Each morning, we wake up and turn on the news, thinking things cannot get worse — but they do. From the beginning of the COVID-19 pandemic, most things have gone downhill. So how do you protect your family when previously low-probability events such as nuclear war and a financial meltdown become somewhat more probable?

Those in charge of economic policy have shown they have little idea of what they are doing as inflation soared and shows no signs of ending and real wages have lagged. Many leaders — from the military, government health agencies, the foreign policy establishment, the Justice Department, the FBI and local governments, from the big cities to the president and Congress — have demonstrated much incompetence and corruption and lost the support of the majority of Americans.

Despite the headwinds from the above, good citizens still try to take care of their children and do a responsible job at whatever work they do. They all have the same question: “How can I protect my family from an increasingly malevolent world?”

Of primary importance is safety. The good news is that outside some major cities, crime rates are low in most of the country, and first responder services are first-rate. If you live in a high-crime area, move. The bad news is, as the government fiscal situation deteriorates, the number of police officers and fire personnel is likely to be cut. Having a first aid kit and basic first aid training is always wise, as is owning a gun that one knows how to safely use in case the police cannot arrive in a timely fashion. One major piece of good news on the safety front is that by far and away, the largest cause of accidental deaths is automobile crashes, mostly due to driver error. The self-driving car, which will soon be widespread, will eliminate most of these deaths.

There is a small but rising, nonnegligible chance of nuclear war, widespread terrorism, or a breakdown in civil order — all most likely to be confined to large urban areas. (All bets are off with a major nuclear war, making personal hedging strategies moot.) If you live in a place like New York, it would be prudent to have a rural location to which you can flee. Increasing numbers of homes have “safe rooms” or areas, which is wise. The cost of a six-month supply of nonperishable food is low, even if the chances of needing it are slim. (Six months should be long enough for supply lines to be reestablished and the return of basic order.) Many good “how to survive” books are available, and having a hard copy, not an electronic version, is cheap insurance.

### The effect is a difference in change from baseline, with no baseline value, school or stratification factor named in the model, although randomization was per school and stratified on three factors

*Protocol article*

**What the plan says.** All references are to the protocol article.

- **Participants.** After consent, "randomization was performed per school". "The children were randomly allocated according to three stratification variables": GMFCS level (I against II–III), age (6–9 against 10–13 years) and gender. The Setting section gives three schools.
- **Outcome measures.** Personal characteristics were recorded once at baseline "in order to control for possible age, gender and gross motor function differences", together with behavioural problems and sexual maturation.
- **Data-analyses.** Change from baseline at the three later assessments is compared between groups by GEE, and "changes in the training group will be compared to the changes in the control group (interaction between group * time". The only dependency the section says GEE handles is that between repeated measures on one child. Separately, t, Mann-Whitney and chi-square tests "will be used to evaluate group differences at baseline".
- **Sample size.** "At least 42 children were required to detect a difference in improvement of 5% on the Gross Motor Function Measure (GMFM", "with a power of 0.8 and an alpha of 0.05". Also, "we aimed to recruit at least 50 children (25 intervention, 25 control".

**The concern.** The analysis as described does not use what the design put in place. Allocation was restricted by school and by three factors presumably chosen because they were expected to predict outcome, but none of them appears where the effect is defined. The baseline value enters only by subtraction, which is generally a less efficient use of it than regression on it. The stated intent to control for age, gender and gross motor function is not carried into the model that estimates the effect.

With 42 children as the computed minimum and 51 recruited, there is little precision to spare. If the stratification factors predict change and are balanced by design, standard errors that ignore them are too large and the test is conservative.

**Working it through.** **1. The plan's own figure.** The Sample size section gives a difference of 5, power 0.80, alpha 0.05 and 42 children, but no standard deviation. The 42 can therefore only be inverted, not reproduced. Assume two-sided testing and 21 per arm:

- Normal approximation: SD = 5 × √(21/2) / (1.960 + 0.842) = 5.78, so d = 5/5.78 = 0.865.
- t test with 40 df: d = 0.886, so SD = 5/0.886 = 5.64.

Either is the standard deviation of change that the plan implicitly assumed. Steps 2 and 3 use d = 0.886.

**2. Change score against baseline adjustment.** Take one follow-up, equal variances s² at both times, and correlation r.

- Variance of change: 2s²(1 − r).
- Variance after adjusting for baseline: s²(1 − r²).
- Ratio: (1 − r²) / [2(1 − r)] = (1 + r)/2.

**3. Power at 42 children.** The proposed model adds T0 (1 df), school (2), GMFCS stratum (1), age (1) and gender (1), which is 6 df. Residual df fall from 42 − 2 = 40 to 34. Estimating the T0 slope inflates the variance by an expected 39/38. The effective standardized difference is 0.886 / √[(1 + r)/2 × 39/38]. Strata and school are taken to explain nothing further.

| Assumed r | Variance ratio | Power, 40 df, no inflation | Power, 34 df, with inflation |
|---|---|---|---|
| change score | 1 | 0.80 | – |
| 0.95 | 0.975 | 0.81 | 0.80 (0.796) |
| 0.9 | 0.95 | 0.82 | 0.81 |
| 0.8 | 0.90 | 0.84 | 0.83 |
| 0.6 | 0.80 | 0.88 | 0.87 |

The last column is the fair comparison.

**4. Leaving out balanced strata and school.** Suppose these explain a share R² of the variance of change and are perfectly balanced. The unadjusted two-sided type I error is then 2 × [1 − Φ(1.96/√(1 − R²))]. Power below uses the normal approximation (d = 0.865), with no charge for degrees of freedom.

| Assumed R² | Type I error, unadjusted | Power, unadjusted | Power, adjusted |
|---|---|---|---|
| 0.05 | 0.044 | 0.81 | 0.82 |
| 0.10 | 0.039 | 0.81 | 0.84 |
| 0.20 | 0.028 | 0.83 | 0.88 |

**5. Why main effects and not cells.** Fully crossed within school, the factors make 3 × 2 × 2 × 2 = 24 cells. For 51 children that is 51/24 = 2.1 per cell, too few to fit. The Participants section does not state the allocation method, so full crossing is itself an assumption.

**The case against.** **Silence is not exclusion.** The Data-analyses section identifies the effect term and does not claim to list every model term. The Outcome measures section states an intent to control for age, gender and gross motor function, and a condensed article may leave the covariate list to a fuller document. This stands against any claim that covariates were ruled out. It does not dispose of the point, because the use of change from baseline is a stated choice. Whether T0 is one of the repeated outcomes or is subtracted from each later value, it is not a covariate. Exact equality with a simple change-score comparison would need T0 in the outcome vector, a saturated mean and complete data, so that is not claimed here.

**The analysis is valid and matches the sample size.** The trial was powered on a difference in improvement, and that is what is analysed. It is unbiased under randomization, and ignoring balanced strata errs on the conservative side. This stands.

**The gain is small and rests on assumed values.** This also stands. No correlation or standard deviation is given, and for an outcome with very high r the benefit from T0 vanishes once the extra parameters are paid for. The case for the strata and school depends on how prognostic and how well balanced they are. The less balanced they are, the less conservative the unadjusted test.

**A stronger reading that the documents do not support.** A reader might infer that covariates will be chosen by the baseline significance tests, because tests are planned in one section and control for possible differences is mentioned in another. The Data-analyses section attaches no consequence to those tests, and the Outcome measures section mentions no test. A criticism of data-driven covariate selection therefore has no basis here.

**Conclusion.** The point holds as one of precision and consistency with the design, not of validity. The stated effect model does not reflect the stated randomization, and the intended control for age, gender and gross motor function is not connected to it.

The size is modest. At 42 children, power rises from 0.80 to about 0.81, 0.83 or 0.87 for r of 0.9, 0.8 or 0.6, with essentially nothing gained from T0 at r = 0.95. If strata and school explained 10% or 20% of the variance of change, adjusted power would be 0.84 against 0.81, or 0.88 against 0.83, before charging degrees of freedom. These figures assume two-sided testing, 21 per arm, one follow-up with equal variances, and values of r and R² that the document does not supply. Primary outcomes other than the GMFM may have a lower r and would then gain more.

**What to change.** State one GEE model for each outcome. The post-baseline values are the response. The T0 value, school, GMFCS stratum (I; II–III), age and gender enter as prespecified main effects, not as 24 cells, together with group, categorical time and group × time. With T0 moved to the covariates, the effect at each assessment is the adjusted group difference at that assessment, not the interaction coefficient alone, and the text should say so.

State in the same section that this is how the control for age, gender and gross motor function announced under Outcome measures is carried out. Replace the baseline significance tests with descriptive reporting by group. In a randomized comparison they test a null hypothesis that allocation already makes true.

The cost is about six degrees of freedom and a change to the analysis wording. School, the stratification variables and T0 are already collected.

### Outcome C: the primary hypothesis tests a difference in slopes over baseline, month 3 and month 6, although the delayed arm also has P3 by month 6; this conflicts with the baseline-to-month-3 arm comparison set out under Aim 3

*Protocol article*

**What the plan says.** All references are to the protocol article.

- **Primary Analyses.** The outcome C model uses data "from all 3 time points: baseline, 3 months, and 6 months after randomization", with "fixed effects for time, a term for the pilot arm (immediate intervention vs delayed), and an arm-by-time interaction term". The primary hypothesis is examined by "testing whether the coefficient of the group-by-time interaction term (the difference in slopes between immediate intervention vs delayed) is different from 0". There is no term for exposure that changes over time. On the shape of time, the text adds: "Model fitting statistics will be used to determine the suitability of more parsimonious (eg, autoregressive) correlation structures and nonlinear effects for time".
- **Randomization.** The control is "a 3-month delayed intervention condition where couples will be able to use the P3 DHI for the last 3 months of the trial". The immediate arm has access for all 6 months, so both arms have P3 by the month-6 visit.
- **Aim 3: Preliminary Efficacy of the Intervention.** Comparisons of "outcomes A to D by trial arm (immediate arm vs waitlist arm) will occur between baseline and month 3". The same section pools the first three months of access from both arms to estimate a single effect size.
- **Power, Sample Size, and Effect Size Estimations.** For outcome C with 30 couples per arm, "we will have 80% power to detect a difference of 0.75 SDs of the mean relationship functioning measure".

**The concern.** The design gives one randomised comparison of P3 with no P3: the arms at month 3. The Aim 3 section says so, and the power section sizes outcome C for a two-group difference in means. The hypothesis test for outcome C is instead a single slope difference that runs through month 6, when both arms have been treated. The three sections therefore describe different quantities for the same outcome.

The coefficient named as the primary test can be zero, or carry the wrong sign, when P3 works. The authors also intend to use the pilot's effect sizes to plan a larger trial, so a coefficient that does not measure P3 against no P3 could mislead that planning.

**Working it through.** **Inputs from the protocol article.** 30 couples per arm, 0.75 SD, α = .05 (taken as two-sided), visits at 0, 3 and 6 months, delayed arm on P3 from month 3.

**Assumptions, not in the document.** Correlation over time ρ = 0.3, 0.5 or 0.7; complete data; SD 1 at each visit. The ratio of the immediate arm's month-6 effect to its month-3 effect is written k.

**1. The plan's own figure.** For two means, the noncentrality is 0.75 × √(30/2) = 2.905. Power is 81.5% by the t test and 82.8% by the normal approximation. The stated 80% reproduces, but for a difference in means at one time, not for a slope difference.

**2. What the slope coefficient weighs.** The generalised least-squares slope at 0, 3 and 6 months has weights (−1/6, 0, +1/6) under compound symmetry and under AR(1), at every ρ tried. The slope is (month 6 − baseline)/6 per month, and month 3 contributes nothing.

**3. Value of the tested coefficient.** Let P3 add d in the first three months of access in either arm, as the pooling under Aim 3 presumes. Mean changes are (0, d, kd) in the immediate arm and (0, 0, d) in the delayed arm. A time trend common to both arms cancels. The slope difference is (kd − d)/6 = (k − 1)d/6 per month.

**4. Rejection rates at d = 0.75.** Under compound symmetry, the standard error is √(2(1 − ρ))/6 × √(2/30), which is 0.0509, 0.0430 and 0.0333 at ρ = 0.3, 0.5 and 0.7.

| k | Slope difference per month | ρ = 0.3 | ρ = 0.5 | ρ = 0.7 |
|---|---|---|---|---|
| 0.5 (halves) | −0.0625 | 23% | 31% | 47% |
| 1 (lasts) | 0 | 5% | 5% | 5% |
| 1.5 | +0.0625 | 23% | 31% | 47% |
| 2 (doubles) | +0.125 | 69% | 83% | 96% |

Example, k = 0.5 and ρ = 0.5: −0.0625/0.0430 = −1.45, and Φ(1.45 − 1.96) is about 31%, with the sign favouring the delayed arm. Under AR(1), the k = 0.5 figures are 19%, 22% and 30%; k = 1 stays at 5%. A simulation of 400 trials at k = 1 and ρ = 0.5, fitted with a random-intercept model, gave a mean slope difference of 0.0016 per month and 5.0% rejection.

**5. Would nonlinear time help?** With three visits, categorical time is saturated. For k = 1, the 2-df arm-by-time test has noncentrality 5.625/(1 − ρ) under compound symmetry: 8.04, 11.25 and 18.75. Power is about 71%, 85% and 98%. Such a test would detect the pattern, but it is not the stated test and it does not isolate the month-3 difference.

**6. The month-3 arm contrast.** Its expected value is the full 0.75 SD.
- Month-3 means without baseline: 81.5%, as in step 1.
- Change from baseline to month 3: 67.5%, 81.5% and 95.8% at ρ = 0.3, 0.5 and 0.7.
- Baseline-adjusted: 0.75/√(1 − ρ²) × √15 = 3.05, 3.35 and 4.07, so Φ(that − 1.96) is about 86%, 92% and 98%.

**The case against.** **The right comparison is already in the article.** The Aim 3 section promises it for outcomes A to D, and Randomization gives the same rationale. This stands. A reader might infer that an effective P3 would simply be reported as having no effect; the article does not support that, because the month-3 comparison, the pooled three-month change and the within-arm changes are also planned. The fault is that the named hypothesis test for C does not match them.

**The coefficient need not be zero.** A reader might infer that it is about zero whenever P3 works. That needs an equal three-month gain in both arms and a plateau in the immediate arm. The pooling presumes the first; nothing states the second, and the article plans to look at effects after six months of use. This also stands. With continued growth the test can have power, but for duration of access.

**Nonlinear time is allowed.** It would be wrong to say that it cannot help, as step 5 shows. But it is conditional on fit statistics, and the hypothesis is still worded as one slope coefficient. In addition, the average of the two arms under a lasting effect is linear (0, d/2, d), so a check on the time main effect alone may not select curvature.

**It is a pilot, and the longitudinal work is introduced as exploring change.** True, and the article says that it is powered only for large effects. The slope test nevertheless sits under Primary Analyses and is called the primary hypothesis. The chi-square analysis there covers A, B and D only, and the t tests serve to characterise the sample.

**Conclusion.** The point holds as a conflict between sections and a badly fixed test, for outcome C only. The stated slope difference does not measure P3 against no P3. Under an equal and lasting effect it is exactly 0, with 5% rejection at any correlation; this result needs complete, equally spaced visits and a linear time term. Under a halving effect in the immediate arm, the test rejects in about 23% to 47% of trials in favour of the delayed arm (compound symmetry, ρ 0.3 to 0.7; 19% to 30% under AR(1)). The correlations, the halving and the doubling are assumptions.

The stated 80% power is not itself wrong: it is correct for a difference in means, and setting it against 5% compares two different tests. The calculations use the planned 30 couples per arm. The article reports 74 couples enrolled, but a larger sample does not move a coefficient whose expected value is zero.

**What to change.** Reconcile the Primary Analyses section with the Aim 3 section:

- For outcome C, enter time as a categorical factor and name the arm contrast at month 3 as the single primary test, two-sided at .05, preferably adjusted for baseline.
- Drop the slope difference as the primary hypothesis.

Every day, we get bombarded with “the coming bank failure and financial collapse” letters, books, etc. The doomsday authors of these tracts are likely to eventually be correct — for the simple reason that the federal debt in the U.S. and many other countries is growing much faster than revenue, which at some point becomes unsustainable. The U.S. has passed the point where the problem can be solved with tax increases (which will only serve to slow growth even more). In theory, the problem can be solved with real spending reduction, but in a democracy, given the amount of reduction required, it is nearly impossible. The most likely scenario, rather than a sudden economic collapse, is inflation at uneven rates, which erodes the value of debt but makes the people poorer. Argentina is perhaps the best example of what might happen. Argentina was one of the richest countries in the world, with a functioning democracy. But it elected Juan Peron in 1946, and he and his followers began a period of fiscal irresponsibility that has persisted, resulting in periods of high inflation and the impoverishment of the nation.

Governments in high-inflation economies often resort to drastic measures like wage and price controls, which always fail and often lead to more draconian regulations, further eroding basic civil liberties. The choices then become to throw out all of those who caused the problem and institute a new currency with a balanced budget requirement or descend further into corruption and tyranny — the fate of Rome and many others.

As in good times, in worse times, individuals are also best off diversifying their assets — real estate, precious and nonprecious metals, other real assets like classic cars, inflation-indexed bonds, and selected stocks that can do well in inflationary times. Moving some assets to more stable and economically responsible countries can work until the point that assets held anywhere become subject to destructive taxation or seizure.

The good news is that, unlike previous periods of countries saddled with bad governments, technology is advancing at an exponential rate. The biological sciences are advancing as fast as solid-state physics and medical care are likely to become faster and less expensive each year. Advanced robots and chemistry will make basic food so plentiful and inexpensive that no one will go hungry. The cost of building homes and infrastructure will plummet in real terms as designs go directly to construction robots. My hope (or perhaps wishful thinking) is that these wealth-producing changes might make corrupt and incompetent governments increasingly irrelevant.

• Richard W. Rahn is chairman of the Institute for Global Economic Growth and MCon LLC.


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